J.P. Arencibia- The question on most fantasy owners minds that own J.P. Arencibia: how long should I hold onto Arencibia? In the current climate of fantasy catchers, I say he is as fine a player as any in deep league formats. Over the course of the last 87 plate appearances, Arencibia has put 7 balls over the wall. This is almost double the next highest player at the position over that same 5 or so week span. Is he going to hit for average? No. His 29.9% K Rate over that time span and 26.8% over the course of the season tell us that he won't hit for average especially when paired with a .187 BABIP. What we do know is that he is a 48.5% fly ball hitter this season, which is in line with his MLB averages, and his 16.7% HR/FB is very much legitimate. All of that together tells us that you will trade in your batting average for another 5-7 home runs over the next seven (7) weeks. I'm not sure there is a catcher in the game that is as likely to hit that many home runs in that same time span. Additionally, thanks to the travesty that is the Texas Rangers season there is legitimately no threat to his playing time as he is appearing as a first baseman and a designated hitter. Overall, his catcher eligibility makes him relevant and his power makes him someone that should be owned in far more than the 21% of leagues where he currently has a home.
Drew Hutchison- If you want to know about how big of a roller coaster Drew Hutchison's fantasy season has been, just head on over to the Fantistics player pages and check out his last three blurbs before this one. On July 2, 2014, I wrote that Hutchison's value was on the rise citing his solid K Rate, on July 22, 2014, Neil Parker wrote that Hutch's value was on the down turn citing his weak ground ball rate and "one trick pony" fastball pitching style, and on August 7, 2014, Michael Waldo wrote that Hutch's value was back on the up-swing echoing my sentiments about the player's K Rate. None of us was wrong. Hutchison has shown a solid K Rate, he has shown a solid BB Rate, he has been wildly inconsistent, massively fly ball prone and is essentially a one pitch pitcher as he throws his fastball almost two-thirds of the time (66.2%). I'm still in on Hutchison despite his inconsistency for one reason: he is striking out more batters each month since May. His K Rate continues to improve month to month as we move through the season. He had a terrible July (6.53 ERA), but his FIP of 3.79 and xFIP of 4.33 indicate that number is inflated. Would I feel better if his fly ball tendencies played on the West Coast as opposed to Toronto? Absolutely. Would I feel better if we weren't in completely uncharted territory as far as innings pitched and games started in his professional career? Absolutely. In the end, if you get people to swing and miss, I'm going to be interested. Strikeouts matter in our game, and Hutch has shown an innate ability to get K's. So we ride the roller coaster and see where it takes us.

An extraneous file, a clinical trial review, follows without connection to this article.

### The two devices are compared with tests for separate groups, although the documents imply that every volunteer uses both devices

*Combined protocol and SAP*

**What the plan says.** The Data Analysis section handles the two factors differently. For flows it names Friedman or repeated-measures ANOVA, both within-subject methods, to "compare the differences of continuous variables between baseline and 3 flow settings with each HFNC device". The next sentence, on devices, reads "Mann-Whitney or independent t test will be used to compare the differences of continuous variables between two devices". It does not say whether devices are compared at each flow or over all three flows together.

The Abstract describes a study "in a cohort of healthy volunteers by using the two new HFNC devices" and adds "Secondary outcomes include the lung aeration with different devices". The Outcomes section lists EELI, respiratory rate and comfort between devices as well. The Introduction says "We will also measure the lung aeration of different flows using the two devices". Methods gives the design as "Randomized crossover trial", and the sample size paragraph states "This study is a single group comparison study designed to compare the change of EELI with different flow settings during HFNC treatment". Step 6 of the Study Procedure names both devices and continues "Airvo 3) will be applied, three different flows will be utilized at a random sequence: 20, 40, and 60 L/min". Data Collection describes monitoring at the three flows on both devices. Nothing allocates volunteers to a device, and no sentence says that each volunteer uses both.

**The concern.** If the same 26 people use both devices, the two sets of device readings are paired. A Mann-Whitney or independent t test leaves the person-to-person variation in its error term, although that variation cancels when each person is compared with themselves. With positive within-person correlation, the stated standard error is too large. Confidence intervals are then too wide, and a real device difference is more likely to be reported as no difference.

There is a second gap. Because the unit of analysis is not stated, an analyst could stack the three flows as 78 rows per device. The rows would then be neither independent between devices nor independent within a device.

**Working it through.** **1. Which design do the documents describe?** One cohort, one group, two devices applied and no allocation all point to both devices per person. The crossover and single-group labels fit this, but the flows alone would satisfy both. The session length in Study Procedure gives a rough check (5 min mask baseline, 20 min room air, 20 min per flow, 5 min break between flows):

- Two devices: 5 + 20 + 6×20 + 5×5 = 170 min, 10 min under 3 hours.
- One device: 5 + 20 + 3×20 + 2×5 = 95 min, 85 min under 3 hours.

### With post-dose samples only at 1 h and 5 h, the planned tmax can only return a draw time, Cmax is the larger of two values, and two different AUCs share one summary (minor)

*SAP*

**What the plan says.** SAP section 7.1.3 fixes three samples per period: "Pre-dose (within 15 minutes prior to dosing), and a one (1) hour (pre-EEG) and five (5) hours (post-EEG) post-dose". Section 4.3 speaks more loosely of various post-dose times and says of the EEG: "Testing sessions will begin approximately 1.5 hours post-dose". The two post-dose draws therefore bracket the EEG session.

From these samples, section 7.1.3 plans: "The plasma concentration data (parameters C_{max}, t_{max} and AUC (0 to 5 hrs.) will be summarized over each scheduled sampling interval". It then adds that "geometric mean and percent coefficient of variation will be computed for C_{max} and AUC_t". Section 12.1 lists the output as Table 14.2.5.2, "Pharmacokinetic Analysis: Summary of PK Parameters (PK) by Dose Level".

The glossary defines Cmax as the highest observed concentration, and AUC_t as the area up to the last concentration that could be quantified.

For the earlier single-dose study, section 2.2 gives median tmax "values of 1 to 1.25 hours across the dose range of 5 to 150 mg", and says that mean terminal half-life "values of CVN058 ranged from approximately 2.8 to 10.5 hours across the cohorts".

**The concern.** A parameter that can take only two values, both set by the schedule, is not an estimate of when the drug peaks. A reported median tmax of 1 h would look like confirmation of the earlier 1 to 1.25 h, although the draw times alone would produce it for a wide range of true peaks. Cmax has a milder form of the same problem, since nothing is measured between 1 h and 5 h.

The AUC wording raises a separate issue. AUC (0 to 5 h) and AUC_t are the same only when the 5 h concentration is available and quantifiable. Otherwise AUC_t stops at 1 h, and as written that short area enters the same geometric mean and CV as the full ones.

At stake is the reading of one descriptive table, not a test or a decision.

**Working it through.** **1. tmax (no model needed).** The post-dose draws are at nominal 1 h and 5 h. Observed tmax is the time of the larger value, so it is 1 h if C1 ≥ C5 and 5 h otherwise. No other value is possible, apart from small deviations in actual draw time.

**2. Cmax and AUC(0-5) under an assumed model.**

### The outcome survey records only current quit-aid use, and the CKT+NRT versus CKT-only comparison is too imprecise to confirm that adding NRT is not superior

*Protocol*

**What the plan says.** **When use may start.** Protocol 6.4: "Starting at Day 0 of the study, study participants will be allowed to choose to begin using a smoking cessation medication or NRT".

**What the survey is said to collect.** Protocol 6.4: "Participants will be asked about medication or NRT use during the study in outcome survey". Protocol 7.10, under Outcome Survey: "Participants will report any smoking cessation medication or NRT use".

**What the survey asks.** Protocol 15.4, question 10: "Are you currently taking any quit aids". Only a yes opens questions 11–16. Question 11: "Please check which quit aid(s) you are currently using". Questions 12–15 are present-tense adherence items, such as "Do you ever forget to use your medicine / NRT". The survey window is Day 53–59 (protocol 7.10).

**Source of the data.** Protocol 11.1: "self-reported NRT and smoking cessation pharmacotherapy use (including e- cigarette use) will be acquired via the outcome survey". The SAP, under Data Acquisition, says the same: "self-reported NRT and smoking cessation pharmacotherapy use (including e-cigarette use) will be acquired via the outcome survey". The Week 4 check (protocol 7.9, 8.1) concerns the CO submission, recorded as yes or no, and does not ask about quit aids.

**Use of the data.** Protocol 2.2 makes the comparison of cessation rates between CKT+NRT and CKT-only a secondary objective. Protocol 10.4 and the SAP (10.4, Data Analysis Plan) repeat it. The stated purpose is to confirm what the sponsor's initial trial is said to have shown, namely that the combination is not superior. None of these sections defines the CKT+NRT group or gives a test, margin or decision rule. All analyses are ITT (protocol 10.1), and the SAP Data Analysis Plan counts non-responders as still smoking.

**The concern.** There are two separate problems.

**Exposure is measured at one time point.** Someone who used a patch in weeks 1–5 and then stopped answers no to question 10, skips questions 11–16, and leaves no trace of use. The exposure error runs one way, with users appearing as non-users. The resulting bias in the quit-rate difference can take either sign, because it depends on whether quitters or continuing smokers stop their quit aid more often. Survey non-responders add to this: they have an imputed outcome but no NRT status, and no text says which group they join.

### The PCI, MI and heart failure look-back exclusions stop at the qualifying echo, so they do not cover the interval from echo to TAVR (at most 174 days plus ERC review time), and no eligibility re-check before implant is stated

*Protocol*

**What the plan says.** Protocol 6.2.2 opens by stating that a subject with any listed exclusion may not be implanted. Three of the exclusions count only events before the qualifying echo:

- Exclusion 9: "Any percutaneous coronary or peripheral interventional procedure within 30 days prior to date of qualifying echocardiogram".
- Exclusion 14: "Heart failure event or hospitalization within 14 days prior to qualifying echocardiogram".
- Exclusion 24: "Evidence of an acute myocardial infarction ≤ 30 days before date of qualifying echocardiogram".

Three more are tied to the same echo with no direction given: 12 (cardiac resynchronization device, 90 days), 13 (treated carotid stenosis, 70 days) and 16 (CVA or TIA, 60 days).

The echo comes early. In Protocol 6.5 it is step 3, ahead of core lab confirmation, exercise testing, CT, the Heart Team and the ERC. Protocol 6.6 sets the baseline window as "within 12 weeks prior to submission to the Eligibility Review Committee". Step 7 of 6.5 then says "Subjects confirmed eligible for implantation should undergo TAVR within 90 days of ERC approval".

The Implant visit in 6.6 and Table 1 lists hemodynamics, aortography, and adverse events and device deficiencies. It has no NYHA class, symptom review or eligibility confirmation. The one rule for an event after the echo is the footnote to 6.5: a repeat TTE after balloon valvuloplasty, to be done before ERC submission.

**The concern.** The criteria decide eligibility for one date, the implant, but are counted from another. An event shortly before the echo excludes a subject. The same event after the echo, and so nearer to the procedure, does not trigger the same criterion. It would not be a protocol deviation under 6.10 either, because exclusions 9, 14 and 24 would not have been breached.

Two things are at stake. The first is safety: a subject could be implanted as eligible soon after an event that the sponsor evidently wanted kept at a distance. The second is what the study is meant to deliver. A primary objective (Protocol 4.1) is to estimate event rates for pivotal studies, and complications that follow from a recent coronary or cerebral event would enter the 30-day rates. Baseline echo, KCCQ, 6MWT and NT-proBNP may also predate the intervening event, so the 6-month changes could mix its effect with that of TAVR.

Josh Donaldson- It has been a strange second full season for Josh Donaldson. Donaldson has seen a large regression in his .333 BABIP from 2013, which might have been expected, but the 50 point drop in batting average has middle his fantasy value quite a bit. The strangest part of the batting average reduction might not have been in the BABIP regression, but in the sudden drop in Donaldson's Line Drive Rate. Donaldson has dropped 7.3% in his Line Drive Rate while increasing his Fly Ball Rate 5.2%. This increase has been a nice boost to Donaldson's power as he will flirt with 30 home runs for the first time, but it is a large reason for his massive batting average drop-off. In the end, it will be interesting to see whether the 5-6 home run spike is worth the 50 points in average on the season (I'd say it probably won't be, but it ultimately depends on team need). While there has been clearly a transition in skill set for Donaldson, he remains one of the elite fantasy third baseman if only for different reasons in 2014. He will likely end up leading all third baseman in home runs for 2014 (if you count those batters assured of maintaining hot corner eligibility into 2015). This new fly ball dominate style has value, but it would be better suited to a different home ball park.